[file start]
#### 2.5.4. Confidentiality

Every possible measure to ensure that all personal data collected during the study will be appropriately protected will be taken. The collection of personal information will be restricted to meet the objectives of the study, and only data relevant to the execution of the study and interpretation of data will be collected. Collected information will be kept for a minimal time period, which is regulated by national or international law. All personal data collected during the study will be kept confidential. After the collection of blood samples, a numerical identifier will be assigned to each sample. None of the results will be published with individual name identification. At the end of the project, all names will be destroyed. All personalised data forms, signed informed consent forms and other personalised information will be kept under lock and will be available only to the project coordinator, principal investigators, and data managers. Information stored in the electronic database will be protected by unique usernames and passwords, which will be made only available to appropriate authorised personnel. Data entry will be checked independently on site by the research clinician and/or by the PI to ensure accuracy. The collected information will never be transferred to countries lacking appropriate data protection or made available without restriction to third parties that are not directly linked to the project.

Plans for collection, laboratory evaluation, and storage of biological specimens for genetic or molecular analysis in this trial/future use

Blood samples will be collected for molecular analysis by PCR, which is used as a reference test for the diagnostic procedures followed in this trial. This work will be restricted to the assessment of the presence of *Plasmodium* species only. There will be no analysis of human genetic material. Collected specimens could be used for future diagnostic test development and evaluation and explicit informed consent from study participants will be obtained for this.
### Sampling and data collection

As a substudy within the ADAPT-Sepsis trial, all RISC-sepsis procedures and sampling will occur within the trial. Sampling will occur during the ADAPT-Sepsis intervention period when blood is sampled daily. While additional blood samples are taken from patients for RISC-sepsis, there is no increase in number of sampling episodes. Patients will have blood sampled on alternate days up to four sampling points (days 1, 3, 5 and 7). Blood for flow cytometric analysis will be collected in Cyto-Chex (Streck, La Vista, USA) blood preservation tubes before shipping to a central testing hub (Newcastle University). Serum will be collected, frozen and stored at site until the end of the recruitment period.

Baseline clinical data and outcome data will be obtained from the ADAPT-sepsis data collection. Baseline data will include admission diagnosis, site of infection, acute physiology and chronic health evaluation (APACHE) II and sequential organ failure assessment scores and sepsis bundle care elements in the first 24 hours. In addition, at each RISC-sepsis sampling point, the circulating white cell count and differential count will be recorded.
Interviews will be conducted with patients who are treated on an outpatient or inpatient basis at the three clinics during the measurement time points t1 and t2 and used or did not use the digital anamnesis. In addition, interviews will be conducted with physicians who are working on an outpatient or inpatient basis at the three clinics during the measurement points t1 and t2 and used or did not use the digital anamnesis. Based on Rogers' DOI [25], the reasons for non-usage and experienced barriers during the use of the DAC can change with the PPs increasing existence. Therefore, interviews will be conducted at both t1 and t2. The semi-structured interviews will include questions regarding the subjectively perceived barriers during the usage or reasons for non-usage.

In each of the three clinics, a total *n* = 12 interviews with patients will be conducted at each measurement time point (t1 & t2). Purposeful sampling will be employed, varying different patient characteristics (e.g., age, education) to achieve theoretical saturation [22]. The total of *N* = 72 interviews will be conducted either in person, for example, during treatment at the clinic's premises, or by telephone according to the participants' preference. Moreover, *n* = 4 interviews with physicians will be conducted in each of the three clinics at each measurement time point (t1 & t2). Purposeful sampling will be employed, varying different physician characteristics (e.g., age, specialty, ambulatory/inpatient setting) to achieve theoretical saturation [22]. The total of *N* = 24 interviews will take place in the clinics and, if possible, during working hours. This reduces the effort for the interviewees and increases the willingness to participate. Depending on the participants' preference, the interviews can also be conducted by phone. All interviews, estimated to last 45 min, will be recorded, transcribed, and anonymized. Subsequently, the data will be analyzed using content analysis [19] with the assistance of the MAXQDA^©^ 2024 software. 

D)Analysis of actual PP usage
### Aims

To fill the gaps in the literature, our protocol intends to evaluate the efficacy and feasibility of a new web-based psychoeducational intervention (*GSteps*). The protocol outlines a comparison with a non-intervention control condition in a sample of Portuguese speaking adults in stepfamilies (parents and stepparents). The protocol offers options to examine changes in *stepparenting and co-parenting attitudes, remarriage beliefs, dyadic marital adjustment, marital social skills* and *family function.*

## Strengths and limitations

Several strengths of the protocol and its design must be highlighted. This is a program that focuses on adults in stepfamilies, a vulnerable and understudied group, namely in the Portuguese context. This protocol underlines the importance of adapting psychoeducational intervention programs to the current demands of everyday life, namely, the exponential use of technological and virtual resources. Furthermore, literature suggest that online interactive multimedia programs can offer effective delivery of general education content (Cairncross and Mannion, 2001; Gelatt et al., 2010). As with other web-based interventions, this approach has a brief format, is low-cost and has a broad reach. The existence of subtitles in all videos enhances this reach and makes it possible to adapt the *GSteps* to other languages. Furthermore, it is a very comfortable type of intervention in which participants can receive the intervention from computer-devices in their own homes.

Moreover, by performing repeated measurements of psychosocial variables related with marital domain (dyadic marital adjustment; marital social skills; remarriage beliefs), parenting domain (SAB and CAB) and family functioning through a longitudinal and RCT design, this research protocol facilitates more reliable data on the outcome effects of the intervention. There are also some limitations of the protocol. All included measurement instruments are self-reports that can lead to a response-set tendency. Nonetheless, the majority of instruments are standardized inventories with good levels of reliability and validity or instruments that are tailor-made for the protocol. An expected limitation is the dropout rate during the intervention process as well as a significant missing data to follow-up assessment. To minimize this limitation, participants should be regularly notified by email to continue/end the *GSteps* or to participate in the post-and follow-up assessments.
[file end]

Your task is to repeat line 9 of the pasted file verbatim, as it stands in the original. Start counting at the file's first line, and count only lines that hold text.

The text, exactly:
In each of the three clinics, a total *n* = 12 interviews with patients will be conducted at each measurement time point (t1 & t2). Purposeful sampling will be employed, varying different patient characteristics (e.g., age, education) to achieve theoretical saturation [22]. The total of *N* = 72 interviews will be conducted either in person, for example, during treatment at the clinic's premises, or by telephone according to the participants' preference. Moreover, *n* = 4 interviews with physicians will be conducted in each of the three clinics at each measurement time point (t1 & t2). Purposeful sampling will be employed, varying different physician characteristics (e.g., age, specialty, ambulatory/inpatient setting) to achieve theoretical saturation [22]. The total of *N* = 24 interviews will take place in the clinics and, if possible, during working hours. This reduces the effort for the interviewees and increases the willingness to participate. Depending on the participants' preference, the interviews can also be conducted by phone. All interviews, estimated to last 45 min, will be recorded, transcribed, and anonymized. Subsequently, the data will be analyzed using content analysis [19] with the assistance of the MAXQDA^©^ 2024 software. 